I’m a huge fan of the Simon Pegg/Nick Frost tagteam. Shaun of the Dead ranks up there as one of my all-time favorite zombie movies, and I loved the equally well done (albeit slightly less successful) Hot Fuzz. Plus you’ve got director Greg Mottola, of Superbad and Adventureland notariety, at the helm of this extraterrestrial buddy flick. Throw in the comedic stylings of Kristin Wigg, Jason Bateman, and Seth Rogen who voices the foul mouthed and eponymous alien creature, and you’ve got a recipe for guaranteed hilarity, right? Well…
Here is the premise of Paul. Two super geeks from the UK take their lifelong dream of coming to America to attend the famous San Diego Comic Con, followed by an RV trip to historic UFO and alien related hotspots around the southwest. In between stops they have a close encounter of their own with Paul, an alien who’s been stuck on earth for the last 60 years making a desperate last break from his shadowy government type captors. His escape plan ran afoul, so he enlists the help of Graeme and Clive, the aforementioned sci-fi buffs, to get him to the rendezvous spot with his rescue ship. Hot on their trail is Agent Zoil (Bateman) under orders to bring back the alien dead or alive so that they can harvest his organs and learn the secrets of Paul’s powers (predator-like camouflage, telapathic transference, tactile regeneration, etc) . As the movie progresses we’re introduced to new friends and foes like hardcore christian fundamentalist Ruth (Wigg), gun toting redneck homophobes, bumbling FBI agents, and sinister government higher ups.
Truth be told, there were a couple of inspired moments in this film. Being a regular San Diego comic con attendee myself, I was excited that the opening bits showed Pegg and Frost mixing it up with the super geeks there, setting a fun and familiar tone for self aware sci fi comedies (sort of like Galaxy Quest, although not quite as “meta”). Then things slowed way down as the first leg of the road trip got underway. The jokes were few and far between, mostly consisting of the sporadic “oh hey, those two guys traveling together are gay” gags. Not exactly comedy gold, even when they ARE well done. Which they weren’t. I found myself counting down the minutes until the little green man would finally show up, hopefully infusing the movie with a much needed boost of direction, energy, and shenanigans.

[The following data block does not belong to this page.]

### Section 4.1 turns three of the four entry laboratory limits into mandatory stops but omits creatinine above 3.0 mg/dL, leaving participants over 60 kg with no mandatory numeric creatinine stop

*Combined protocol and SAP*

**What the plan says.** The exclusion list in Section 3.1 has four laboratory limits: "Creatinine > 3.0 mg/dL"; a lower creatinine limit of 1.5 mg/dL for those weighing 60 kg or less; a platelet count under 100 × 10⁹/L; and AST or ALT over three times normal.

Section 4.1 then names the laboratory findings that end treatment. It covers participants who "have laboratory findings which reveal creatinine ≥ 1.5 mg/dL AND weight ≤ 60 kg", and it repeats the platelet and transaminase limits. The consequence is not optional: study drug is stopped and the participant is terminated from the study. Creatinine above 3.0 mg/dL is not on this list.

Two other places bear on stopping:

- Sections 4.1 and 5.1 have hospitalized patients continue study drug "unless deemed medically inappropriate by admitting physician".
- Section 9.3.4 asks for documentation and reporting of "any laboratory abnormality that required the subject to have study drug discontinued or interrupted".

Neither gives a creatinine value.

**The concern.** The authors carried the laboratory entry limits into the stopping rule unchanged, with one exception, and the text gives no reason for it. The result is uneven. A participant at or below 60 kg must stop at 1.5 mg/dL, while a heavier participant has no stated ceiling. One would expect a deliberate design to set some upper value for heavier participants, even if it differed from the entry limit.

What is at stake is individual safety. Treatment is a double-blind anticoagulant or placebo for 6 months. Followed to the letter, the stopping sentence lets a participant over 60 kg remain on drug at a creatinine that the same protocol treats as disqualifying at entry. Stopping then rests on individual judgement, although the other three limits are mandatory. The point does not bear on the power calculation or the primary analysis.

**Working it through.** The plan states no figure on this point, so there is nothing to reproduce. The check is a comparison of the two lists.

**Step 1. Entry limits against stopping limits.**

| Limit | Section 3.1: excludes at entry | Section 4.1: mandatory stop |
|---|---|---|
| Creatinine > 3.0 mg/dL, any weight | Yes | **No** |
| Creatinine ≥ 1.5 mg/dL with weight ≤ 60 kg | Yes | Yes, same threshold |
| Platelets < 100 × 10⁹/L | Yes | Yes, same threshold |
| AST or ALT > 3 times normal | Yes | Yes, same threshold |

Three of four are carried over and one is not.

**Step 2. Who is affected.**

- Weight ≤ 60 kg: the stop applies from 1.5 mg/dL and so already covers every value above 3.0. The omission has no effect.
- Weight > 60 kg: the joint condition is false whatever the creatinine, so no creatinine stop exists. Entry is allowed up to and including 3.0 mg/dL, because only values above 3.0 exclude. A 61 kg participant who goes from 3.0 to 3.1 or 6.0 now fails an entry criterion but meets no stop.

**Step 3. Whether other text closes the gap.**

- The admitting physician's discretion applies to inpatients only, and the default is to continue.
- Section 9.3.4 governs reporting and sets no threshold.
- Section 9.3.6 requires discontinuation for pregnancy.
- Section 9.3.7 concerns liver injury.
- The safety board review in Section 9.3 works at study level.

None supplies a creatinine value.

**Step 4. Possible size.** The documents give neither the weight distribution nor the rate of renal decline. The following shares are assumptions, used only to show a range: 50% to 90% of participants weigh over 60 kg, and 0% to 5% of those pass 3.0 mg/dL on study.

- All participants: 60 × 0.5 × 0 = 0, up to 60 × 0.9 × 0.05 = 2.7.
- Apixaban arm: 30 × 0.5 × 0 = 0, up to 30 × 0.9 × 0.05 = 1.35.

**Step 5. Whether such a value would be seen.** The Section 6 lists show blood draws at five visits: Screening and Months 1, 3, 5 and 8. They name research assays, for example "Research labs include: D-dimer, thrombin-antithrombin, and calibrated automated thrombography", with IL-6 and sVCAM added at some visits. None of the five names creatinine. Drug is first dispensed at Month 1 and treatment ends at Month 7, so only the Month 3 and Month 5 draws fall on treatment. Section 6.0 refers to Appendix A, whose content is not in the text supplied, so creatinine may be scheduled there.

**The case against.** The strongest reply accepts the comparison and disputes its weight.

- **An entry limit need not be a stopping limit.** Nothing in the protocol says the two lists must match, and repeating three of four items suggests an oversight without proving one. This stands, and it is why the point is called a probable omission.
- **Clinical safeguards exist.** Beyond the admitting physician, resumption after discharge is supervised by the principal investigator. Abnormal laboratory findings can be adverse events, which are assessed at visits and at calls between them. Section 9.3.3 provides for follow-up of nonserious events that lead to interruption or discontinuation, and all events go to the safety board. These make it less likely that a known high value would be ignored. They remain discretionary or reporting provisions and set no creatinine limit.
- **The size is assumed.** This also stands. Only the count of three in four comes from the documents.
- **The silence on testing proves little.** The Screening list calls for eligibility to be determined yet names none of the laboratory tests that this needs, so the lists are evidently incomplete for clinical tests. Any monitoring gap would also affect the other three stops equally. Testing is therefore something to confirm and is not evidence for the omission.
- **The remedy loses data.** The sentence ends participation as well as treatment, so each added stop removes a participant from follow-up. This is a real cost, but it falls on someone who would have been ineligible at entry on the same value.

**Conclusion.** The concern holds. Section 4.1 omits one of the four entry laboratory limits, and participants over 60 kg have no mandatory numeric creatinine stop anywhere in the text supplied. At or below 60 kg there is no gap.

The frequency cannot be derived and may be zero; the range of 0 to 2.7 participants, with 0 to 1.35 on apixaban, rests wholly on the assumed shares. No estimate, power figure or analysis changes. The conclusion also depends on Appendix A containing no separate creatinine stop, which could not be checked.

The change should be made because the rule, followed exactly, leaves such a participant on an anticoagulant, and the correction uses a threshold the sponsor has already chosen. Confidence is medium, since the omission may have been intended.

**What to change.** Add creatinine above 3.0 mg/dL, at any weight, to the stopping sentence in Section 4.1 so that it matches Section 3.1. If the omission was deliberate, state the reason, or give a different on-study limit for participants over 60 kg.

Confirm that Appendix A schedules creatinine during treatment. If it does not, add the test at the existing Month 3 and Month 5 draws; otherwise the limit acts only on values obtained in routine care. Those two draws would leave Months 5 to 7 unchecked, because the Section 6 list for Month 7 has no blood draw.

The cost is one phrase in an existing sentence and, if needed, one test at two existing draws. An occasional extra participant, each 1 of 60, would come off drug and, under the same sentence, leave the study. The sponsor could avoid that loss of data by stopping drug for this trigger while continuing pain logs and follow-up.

And yes, for a while I found myself with a renewed interest in the movie while they fleshed out Paul’s character (pun intended in honor of the abundant space genitalia jokes). Seth Rogen has a great character actor voice. Even his laugh has a certain distinguishable and infectious character to it. However, I felt that Rogen, like much of the cast, was hamstrung by poor writing and a slew of what I dub “Two and a Half Men-esque” one liners. Those are painfully obvious jokes that pander to comedy’s lowest common denominator, and feel like they were spit out by feeding dick and fart synonyms into a random situation generator. Oh, multiple alien butt probing jokes. Ha. Oh, the nerd is speaking Klingon. Ha. Oh, the rednecks think the British guys are gay and want to beat them up. Ha. It’s not that “Paul” was without a few genuine moments of inspired writing and creativity. It’s just that those moments get lost amidst the torrential deluge of vapid, thoughtless cinema.
Long story long, I was excited about the cast, the crew, the story, and the trailer. That’s probably my bad. It’s possible my expectations were too high going into this movie. I suppose it’s enjoyable enough if you go in with the right mindset. Definitely not on par with other Pegg/Frost collaborations, but funny enough in its own way. I thought Wigg probably did the best with what she was given, and of course Rogen’s Paul was still a loveable little protagonist. I’d say wait for the DVD and a rainy day, maybe indulge in some of that military grade weed Paul is rocking. Couldn’t hurt.
Have you seen the movie? What did you think about it? Let me know in the comments below!